Ousep Chacko, according to Mariamma Chacko, is the kind of man who has to be killed at the end of a story. But he knows that she is not very sure about this sometimes, especially in the mornings. He sits at his desk, as usual, studying a large pile of cartoons, trying to solve the only mystery that matters to her”
That’s a solid opening to this tale. Couldn’t have expected for a better opening. This mystery that rattled the Chacko family, soon pulls us along, making this book unputdownable!
Genre: Phycological Thriller.
Published by Harpercollins publisher India in 2012
To buy : Amazon
Plot: A quirky and darkly comic take on domestic life in southern India.The story of a dysfunctional Malayali family in 1987, Madras.
Ousep Chacko, journalist and failed novelist, prides himself on being “the last of the real men.” This includes waking neighbors upon returning late from the pub. His wife Mariamma stretches their money, raises their two boys, and, in her spare time, gleefully fantasizes about Ousep dying. One day, their seemingly happy seventeen-year-old son Unni—an obsessed comic-book artist—falls from the balcony, leaving them to wonder whether it was an accident. Three years later, Ousep receives a package that sends him searching for the answer, hounding his son’s former friends, attending a cartoonists’ meeting, and even accosting a famous neurosurgeon. Meanwhile, younger son Thoma, missing his brother, falls head over heels for the much older girl who befriended them both. Haughty and beautiful, she has her own secrets.
The story, is primarily told from three different point of views: Ousep, Mariamma, Thoma and Mythili, their neighbor. Each of them tries to find a reason to why Unni killed himself. They each have something to hide, and each of them tries their best to keep it hidden. What starts a desperate attempt for Ousep turns into a whole new revelation and along the investigation, as he talks to various friends and acquaintances related to Unni, he began to see his son in a whole new light.
Ousep Chacko carries the story along, and his flawed, disturbed character is absolutely mesmerizing. But the figure that matters the most, of course, is Unni, and his presence in the book, though only physical when memories are being shared, is almost magical. All the characters look at life through him – before him and after him. And the ideas that the author throws around are amazing, schizophrenia, good vs evil, revenge, shame, guilt, every human emotion is tackled at least once. Ousep Chacko encounters an intrepid group of cartoonists, a neuroscientist, a silent nun, a corpse, and a whole host of other idiosyncratic characters who sound as though they may have stepped out of a Wes Anderson movie but are, in Joseph’s hands, perfectly reasonable everyday individuals. How the author managed to weave it all in, I have no clue, but he did, and so well.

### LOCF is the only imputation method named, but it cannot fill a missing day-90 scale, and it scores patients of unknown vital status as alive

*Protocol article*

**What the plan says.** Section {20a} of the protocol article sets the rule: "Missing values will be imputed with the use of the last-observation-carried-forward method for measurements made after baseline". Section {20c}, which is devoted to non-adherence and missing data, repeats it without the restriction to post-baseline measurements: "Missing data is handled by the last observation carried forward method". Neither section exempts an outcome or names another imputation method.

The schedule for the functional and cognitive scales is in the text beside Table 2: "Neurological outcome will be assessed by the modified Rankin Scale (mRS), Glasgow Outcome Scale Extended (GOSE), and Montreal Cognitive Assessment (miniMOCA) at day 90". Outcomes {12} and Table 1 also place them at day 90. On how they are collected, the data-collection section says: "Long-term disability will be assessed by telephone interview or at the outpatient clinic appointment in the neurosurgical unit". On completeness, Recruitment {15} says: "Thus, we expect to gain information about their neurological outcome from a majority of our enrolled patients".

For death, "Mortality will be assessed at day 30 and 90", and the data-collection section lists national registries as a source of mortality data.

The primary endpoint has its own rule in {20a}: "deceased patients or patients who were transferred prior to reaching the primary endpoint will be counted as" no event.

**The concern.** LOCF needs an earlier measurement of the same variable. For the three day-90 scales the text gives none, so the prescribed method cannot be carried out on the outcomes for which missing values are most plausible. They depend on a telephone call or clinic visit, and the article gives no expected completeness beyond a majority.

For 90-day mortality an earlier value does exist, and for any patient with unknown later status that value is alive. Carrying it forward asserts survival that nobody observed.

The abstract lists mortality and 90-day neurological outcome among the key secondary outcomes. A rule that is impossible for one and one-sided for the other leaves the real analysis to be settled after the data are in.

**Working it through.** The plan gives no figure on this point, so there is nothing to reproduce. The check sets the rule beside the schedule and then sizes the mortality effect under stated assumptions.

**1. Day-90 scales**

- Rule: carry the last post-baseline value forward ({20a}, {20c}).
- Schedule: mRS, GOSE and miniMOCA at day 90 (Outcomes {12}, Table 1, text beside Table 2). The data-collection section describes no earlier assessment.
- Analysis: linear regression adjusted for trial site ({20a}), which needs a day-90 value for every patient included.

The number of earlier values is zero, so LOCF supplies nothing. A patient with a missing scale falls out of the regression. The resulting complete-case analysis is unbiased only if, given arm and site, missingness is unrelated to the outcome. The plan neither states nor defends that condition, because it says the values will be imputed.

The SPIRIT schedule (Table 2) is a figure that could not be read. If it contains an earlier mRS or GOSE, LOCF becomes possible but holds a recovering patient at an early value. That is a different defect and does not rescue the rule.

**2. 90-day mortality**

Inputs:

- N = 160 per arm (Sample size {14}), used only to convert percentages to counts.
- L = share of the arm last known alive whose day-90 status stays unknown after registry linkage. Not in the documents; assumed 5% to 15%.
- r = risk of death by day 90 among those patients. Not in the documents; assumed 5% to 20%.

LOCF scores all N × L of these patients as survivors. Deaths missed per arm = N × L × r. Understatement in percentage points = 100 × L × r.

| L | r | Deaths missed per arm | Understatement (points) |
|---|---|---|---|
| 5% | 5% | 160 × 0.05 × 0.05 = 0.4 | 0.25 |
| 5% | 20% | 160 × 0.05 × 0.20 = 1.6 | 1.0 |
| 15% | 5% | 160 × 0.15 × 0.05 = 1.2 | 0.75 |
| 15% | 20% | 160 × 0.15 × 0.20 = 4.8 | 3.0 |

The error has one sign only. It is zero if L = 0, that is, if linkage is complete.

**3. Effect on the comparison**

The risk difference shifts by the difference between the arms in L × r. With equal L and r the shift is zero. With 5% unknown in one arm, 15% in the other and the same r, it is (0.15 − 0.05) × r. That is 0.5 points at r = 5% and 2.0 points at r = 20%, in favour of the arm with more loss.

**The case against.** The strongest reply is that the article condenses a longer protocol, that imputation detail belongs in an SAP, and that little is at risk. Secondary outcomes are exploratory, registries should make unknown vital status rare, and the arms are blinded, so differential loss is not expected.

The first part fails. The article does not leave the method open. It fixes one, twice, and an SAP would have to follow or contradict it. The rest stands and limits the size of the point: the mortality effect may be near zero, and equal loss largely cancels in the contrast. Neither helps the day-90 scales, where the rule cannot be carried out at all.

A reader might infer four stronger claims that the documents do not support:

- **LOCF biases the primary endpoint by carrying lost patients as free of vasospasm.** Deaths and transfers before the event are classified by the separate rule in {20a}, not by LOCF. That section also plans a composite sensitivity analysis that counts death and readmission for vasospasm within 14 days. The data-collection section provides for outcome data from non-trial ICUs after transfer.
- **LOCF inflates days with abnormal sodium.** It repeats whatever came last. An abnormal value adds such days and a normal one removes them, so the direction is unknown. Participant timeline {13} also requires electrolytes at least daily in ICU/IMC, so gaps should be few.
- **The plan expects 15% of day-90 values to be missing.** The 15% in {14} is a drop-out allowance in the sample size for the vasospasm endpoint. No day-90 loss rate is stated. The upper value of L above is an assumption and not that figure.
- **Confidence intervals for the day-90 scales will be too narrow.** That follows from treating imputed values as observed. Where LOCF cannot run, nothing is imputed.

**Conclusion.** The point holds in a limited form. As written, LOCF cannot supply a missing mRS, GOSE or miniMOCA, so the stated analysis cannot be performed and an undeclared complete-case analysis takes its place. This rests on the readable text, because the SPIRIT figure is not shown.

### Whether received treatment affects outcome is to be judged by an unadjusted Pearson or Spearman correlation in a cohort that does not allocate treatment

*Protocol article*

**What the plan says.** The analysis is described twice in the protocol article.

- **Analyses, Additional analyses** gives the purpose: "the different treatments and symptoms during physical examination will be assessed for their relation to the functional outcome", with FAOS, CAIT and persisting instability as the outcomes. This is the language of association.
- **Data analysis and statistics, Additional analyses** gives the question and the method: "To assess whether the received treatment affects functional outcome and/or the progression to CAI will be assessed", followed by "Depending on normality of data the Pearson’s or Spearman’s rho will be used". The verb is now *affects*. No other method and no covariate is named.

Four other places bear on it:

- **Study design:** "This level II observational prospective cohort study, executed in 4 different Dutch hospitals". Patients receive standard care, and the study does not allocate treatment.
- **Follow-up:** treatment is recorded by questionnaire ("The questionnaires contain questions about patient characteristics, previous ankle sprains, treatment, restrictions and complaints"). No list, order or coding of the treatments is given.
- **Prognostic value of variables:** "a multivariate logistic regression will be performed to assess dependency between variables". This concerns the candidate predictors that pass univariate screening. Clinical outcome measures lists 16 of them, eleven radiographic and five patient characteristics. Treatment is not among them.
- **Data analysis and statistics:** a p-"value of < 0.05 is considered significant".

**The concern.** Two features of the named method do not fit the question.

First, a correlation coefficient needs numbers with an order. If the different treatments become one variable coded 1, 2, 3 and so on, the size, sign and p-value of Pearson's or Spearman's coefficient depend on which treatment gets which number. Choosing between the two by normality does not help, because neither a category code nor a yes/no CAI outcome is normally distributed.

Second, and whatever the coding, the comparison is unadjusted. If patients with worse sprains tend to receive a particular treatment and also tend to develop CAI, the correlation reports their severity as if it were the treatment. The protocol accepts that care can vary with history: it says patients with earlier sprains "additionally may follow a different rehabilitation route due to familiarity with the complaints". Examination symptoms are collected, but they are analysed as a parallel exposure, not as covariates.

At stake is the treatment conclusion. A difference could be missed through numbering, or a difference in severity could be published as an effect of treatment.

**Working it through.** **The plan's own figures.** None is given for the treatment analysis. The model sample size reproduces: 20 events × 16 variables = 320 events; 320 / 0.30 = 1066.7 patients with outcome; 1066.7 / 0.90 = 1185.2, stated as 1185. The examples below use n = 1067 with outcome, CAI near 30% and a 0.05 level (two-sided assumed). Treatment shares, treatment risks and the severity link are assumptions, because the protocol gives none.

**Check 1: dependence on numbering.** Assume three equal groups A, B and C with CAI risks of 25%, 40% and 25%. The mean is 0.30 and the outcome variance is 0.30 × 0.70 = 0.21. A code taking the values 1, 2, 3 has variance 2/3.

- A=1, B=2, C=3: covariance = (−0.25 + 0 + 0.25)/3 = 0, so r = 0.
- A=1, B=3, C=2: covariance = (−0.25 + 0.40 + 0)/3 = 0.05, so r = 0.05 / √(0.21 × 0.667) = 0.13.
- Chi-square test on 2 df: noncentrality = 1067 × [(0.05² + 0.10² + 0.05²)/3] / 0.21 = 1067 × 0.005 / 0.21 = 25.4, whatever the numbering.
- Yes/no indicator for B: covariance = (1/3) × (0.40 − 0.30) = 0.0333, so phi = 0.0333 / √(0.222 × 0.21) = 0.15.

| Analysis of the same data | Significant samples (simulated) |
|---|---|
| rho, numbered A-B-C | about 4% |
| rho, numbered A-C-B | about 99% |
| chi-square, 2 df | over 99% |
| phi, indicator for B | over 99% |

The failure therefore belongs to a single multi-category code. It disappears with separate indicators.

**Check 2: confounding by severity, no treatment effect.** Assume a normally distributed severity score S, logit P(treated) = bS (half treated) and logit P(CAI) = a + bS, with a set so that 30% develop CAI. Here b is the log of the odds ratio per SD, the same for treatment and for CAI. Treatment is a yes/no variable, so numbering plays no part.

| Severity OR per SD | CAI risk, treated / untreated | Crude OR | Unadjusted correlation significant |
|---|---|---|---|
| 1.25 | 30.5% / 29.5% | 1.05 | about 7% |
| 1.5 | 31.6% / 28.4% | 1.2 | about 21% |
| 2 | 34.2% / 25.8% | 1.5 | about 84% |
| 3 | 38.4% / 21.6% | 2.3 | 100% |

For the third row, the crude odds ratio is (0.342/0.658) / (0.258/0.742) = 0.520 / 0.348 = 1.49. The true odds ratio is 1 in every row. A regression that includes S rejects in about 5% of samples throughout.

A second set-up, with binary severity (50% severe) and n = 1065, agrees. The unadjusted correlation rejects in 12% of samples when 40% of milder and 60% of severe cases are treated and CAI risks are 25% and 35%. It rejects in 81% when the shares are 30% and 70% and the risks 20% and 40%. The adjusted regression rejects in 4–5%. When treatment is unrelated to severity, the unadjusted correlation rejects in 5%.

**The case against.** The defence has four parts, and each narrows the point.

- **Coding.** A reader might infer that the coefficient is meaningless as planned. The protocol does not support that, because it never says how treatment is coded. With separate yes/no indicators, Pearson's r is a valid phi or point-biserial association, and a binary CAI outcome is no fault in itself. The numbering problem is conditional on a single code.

The setting is almost as important. Manu Joseph lashes out at Madras in searing prose, taking his anger out on the great city and its remarkable stupidities in a way I will remember for some time. Not only does Madras come alive, it hangs its head in shame. The author makes sure of it.
Manu Joseph’s first novel, ‘Serious Men‘ was a satirical one on India’s elite scientific institutions. Just a year later, he has come up with this second one, which is an absorbing psychological thriller. Manu Joseph has written a spectacular novel, one of those things that stay in your head years after you read it, and splinters from which you will use in conversation decades later. He writes with extraordinary wit, cunning and sympathy about both family relationships and ultimate mysteries.
To describe the book in one word, I would say phenomenal. It talks about happiness and life in a way nobody has ever talked about. It treads the path that is rarely taken. I cannot describe what is the underlying idea behind the book. I would recommended that you read the book. But I can guarantee you one thing: it is not going to disappoint you.
“The world cannot be conned so easily by frauds. Great god-men are great because they really believe they are holy. And all our gods, Ousep, are not lies. They existed. All our gods, from the beginning of time, have been men with psychiatric conditions. And their delusions were so deep, they passed them on. God and believer were then locked in the Folly of Two, they still are.”
These words never left me. Never will..
The Illicit Happiness of Other People—a smart, wry, and poignant novel—teases you with its mystery, philosophy, characters and unlikely love story. A must read.